Malbrán’s technical scientific director explained that “this technology is changing the current way of carrying out epidemiological surveillance and monitoring because it allows knowing with absolute precision the origin of epidemics and outbreaks, identifying pathogens that can produce co-infections, predicting the behavior of different pathogens and identify sources of contagion and high risks of transmissibility in real time “.
The specialist concluded that “this knowledge allows health authorities to make decisions with accurate information for each jurisdiction and without delay, guaranteeing quick responses that reduce morbidity and mortality in the population.
In communication with Télam Perandones, he highlighted that “Anlis is a pioneer in its implementation and these results are seen in the management of the current Covid-19 pandemic and were also seen in the recent outbreaks of hantavirus and Streptococcus pyogeness”
Cholera is transmitted through water and food contaminated by the bacterium Vibrio cholerae, and presents with symptoms such as profuse, watery diarrhea and vomiting.
Although today it is easily treatable, today almost 3 million cases of cholera continue to develop per year, claiming 100,000 lives in 47 countries.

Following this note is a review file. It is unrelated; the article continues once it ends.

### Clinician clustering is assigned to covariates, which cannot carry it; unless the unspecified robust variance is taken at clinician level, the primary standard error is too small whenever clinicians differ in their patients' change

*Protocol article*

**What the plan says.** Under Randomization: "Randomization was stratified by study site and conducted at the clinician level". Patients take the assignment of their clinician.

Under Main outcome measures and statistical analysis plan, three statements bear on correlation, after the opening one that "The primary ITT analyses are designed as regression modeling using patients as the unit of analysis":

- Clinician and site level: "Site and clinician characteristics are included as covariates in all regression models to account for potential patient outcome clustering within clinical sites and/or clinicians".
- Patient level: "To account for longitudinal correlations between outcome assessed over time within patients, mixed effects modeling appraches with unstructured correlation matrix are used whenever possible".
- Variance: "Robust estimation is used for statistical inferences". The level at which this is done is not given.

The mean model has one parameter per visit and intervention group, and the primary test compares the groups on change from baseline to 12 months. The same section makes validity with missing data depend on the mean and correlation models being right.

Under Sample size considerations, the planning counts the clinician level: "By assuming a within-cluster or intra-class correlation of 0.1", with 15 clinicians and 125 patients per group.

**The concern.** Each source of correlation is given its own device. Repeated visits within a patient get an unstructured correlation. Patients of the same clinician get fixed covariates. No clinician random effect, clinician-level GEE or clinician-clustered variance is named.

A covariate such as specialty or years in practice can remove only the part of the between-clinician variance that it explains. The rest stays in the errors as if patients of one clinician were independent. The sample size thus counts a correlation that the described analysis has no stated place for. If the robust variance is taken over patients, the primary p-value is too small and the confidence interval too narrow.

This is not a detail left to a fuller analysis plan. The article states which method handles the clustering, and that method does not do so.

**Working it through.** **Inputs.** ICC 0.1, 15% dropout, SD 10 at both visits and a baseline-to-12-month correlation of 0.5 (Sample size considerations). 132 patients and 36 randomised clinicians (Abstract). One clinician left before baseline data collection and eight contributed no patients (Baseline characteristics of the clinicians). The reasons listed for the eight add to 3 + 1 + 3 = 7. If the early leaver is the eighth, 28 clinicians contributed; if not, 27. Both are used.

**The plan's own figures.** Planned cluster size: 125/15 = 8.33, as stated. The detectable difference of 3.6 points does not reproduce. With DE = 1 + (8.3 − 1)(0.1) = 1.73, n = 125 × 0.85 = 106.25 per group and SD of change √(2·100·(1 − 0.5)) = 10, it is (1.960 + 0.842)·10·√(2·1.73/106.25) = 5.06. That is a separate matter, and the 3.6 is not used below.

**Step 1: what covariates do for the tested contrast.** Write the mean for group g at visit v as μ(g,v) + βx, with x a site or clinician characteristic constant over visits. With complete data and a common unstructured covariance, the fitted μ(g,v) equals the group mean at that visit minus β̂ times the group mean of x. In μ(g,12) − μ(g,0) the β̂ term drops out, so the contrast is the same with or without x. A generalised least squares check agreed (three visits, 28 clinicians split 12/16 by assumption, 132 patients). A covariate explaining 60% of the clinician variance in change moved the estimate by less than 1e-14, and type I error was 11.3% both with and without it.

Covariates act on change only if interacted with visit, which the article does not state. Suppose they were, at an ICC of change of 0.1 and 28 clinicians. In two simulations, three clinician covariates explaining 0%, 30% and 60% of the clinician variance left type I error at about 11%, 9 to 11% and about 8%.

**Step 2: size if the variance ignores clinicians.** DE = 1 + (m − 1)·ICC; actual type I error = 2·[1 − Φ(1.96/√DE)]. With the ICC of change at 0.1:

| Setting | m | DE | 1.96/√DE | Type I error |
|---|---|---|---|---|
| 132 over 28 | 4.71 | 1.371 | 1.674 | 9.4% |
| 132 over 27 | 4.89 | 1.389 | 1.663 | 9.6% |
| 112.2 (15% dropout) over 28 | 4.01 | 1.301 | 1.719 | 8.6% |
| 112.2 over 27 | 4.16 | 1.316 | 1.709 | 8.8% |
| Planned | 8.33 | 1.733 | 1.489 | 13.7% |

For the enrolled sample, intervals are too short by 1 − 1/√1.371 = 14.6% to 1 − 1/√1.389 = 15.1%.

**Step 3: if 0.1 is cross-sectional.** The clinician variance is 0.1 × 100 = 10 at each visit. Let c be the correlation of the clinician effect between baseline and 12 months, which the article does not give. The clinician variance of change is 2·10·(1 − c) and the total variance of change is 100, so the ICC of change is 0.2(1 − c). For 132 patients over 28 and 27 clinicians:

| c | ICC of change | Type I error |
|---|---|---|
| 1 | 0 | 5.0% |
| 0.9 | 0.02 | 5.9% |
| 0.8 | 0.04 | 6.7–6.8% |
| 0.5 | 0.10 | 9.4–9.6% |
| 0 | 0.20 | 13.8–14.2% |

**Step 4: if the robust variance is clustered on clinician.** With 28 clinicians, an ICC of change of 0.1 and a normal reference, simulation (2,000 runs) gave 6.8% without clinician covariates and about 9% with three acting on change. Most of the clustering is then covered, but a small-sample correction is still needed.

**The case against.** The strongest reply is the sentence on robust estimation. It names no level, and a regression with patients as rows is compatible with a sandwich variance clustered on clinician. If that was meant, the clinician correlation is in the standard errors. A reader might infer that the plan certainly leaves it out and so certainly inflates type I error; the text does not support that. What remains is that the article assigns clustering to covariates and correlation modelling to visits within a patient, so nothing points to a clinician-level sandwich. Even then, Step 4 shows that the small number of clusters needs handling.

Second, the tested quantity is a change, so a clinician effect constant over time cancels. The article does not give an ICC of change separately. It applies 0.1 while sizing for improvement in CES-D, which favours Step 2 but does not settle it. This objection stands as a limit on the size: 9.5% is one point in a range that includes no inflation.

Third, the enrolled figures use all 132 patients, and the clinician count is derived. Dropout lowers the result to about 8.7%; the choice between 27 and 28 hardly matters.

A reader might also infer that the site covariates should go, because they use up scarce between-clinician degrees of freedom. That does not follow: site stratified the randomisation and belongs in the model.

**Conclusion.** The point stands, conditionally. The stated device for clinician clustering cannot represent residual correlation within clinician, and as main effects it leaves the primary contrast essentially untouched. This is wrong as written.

There were 7 pandemics in the world, causing millions of deaths.
The current pandemic that began in the 1960s is caused by a single pandemic lineage, 7PET.
As South and Central America recover from the outbreak in Haiti that began in 2010, this pandemic lineage is circular in the world and is the cause of one of the largest global cholera epidemics currently in Yemen.
A WHO Special Group is carrying out a strategic plan that seeks to reduce deaths from cholera by 90% by 2030.
“This is the disease of inequity that affects the poorest and most vulnerable,” WHO Director-General Tedros Adhanom Ghebreyesus said at the time when presenting the plan in Geneva.